Dogs and cats mentioned more on TV than climate change, study finds

Dogs, cats, sex and even Shakespeare are mentioned more often in British TV programmes than climate change, a study has found.

Deloitte analysed the subtitles of 128,719 programmes, excluding news, on 40 channels using data supplied by the BBC, ITV, Channel 4 and Sky from September 2017 to September 2018..

The research was commissioned by the British Academy of Film and Television Arts (Bafta) and TV sustainability project Albert.

Climate change was mentioned 3,125 times and only narrowly beat mentions of zombies, despite being a real threat.

Other “green” terms such as clean air, electric car, carbon emissions and food waste only got a few hundred mentions each.

However, dogs got 105,245 mentions, while Brexit came up in conversations 68,816 times, tea was mentioned on 60,060 occasions and sex 56,307 times during the course of the year.

Cake was mentioned 46,043 times, cats a total of 14,454 times and picnics on 5,949 occasions, and even Shakespeare got 5,444 mentions.

The study found that terms associated with the environment were mentioned in discussions about the issues and problems, rather than solutions.

The results also revealed the terms related to climate change mentioned most often are not the ones that have the biggest impact to reducing mankind’s carbon footprint.

Words associated with energy were only mentioned 6% of the time, even though energy represents the biggest part of the average person’s carbon footprint at 24%.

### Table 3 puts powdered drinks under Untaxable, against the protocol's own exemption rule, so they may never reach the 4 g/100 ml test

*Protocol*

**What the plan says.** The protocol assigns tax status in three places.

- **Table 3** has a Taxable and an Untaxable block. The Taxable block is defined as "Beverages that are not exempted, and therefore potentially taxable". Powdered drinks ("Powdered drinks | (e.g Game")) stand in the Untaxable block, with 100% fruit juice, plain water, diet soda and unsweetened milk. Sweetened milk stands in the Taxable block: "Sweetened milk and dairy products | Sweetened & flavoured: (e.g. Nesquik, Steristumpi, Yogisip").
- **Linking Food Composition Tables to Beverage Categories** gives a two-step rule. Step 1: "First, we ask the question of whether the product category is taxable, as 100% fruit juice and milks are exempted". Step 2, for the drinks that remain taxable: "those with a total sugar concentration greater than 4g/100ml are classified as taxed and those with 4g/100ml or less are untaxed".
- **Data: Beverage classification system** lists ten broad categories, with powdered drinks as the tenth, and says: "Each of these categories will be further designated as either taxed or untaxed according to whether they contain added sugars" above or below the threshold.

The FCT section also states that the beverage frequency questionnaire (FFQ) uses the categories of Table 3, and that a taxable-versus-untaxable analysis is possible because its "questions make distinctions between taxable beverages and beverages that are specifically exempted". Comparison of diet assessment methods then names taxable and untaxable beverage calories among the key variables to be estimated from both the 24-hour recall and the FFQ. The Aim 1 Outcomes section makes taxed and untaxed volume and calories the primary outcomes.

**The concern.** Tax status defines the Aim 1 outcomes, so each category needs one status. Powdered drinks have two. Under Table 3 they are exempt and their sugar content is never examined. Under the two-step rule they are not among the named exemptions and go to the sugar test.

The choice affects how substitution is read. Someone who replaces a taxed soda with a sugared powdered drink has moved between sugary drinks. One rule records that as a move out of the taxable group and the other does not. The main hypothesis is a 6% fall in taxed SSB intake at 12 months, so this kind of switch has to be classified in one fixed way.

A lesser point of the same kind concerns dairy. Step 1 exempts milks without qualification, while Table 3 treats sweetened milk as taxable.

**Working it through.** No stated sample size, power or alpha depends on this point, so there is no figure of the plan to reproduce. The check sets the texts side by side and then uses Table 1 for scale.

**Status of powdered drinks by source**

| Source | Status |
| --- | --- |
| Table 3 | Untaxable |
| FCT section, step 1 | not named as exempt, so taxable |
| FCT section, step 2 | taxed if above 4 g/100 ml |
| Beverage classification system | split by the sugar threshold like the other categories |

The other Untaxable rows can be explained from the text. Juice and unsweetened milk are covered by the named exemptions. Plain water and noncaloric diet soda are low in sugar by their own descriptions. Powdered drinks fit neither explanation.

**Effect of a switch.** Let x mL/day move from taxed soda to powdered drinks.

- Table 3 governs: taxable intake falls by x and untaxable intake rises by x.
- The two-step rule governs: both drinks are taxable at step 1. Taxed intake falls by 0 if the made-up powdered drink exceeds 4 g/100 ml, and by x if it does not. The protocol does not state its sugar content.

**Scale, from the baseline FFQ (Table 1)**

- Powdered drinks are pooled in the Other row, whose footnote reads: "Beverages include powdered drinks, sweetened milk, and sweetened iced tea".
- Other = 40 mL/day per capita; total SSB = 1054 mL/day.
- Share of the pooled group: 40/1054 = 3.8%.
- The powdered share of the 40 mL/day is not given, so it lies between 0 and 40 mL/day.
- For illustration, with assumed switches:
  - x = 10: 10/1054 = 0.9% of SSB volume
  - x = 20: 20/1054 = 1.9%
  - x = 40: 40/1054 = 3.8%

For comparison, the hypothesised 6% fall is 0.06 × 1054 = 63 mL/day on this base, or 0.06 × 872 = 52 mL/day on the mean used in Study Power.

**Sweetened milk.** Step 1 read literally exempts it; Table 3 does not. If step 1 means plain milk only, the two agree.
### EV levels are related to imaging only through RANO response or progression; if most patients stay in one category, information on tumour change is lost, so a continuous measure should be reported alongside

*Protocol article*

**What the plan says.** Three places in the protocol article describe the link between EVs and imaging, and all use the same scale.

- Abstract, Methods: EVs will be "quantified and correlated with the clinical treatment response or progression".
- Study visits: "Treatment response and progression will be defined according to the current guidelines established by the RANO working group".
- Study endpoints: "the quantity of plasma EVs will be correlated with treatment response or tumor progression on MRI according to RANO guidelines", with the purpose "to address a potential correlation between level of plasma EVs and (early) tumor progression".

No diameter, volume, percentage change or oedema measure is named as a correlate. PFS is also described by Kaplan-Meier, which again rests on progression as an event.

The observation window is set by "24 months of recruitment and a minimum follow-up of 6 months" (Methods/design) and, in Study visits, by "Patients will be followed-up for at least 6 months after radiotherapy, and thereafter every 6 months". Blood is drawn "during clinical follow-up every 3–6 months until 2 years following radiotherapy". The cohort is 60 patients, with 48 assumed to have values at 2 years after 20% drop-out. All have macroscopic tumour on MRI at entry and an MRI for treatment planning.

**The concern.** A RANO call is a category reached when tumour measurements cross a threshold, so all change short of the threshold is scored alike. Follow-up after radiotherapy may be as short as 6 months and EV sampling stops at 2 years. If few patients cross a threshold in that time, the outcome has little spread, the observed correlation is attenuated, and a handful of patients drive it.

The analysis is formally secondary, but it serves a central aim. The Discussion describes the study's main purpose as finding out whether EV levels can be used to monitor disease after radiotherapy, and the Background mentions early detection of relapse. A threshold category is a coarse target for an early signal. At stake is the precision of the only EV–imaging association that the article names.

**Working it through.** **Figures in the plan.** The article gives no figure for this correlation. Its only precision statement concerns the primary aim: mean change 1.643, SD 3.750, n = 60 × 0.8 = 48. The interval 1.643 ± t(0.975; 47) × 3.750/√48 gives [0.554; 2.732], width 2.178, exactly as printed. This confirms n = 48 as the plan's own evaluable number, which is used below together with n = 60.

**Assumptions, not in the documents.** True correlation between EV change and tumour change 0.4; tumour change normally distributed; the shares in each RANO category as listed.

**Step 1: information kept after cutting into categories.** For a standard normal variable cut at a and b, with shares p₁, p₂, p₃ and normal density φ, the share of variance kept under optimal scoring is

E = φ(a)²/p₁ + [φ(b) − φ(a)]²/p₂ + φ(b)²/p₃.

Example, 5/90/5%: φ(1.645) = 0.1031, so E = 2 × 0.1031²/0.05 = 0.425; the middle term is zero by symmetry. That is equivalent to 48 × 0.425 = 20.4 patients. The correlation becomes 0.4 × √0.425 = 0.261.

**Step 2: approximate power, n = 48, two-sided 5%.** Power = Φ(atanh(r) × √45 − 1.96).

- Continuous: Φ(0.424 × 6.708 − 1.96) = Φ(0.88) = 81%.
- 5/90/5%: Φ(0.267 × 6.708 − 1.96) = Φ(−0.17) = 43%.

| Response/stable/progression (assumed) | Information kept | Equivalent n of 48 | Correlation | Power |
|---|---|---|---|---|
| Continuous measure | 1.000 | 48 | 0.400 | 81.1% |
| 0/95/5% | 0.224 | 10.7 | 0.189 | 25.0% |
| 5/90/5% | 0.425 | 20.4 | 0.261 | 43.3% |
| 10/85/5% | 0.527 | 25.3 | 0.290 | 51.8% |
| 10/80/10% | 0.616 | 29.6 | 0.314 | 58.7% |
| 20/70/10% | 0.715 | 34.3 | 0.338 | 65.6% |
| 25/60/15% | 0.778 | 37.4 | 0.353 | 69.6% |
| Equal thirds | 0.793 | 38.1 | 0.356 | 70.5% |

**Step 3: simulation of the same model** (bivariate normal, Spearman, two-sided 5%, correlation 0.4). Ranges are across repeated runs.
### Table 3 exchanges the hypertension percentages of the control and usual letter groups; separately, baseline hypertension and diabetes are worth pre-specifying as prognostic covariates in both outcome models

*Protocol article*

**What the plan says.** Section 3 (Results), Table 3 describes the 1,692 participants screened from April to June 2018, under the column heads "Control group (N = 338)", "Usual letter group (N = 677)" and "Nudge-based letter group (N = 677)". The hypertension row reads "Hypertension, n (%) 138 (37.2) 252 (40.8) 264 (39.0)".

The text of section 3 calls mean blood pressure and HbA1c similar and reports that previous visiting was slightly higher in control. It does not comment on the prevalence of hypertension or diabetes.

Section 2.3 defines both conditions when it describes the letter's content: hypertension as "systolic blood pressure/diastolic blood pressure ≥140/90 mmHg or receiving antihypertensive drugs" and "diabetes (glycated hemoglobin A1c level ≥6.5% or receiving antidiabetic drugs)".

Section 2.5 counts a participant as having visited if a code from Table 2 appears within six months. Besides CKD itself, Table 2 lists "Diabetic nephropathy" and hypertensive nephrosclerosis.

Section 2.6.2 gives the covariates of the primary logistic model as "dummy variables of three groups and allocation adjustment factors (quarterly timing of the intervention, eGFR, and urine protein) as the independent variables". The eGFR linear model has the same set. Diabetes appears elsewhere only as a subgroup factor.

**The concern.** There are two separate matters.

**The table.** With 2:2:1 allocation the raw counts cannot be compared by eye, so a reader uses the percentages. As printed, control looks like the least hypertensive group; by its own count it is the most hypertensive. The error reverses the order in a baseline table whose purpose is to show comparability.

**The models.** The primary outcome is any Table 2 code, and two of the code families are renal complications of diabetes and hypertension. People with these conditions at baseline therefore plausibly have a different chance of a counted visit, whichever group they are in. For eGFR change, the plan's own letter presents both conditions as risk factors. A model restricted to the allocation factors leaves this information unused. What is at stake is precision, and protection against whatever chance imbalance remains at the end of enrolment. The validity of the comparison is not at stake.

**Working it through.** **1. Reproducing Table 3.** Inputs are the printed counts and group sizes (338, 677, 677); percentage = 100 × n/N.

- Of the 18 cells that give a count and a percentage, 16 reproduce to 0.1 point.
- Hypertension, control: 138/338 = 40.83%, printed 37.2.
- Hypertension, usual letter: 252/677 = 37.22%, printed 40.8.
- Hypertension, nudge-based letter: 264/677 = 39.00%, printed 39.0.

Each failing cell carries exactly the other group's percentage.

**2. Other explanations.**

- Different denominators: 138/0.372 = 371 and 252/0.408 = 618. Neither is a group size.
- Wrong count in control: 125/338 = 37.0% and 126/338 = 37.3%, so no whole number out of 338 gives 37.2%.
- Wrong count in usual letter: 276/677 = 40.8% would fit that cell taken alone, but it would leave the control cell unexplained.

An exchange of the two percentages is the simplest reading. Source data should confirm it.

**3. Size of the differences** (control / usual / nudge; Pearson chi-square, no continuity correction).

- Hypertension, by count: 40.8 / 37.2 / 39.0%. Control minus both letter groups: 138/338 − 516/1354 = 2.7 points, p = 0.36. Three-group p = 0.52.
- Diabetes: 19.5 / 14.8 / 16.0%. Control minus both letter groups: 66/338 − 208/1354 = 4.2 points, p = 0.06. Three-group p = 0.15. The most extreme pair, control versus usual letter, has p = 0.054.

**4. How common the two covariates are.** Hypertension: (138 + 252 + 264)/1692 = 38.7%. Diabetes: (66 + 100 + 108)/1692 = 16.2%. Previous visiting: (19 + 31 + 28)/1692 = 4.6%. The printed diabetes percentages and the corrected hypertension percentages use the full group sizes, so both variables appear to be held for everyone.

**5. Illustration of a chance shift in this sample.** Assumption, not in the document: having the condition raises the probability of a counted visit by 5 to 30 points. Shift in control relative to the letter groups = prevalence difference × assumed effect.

Pippa Harris, chairwoman at Bafta, said: “The TV industry’s call to address climate change is clear.

“Reducing our impact is a given, but our real opportunity lies in the programmes we make, and in our ability to use powerful human stories to connect audiences with the world around them.

“We need to understand the links between climate change and society, and act strategically to ensure we do everything in our power to avert the climate crisis.”

The study was released as a new guide called Planet Placement was launched to help industry weave more environmental messaging into programmes.

Aaron Matthews, head of industry sustainability at Albert, said: “To help shape society’s response to climate change we cannot rely solely on the current affairs and natural history programmes, we must think creatively and look for other ways to bring sustainability messages to our screens that are both optimistic and inspirational.

“We are setting up free training sessions for anyone working in the industry, across all genres, so we can begin to explore what a creative response to climate change could look like.

“I look forward to revisiting this data in a year or two, to see how things have changed.”

:: Sky’s Ocean Rescue campaign encourages people to reduce their single-use plastics. You can find out more about the campaign and how to get involved at

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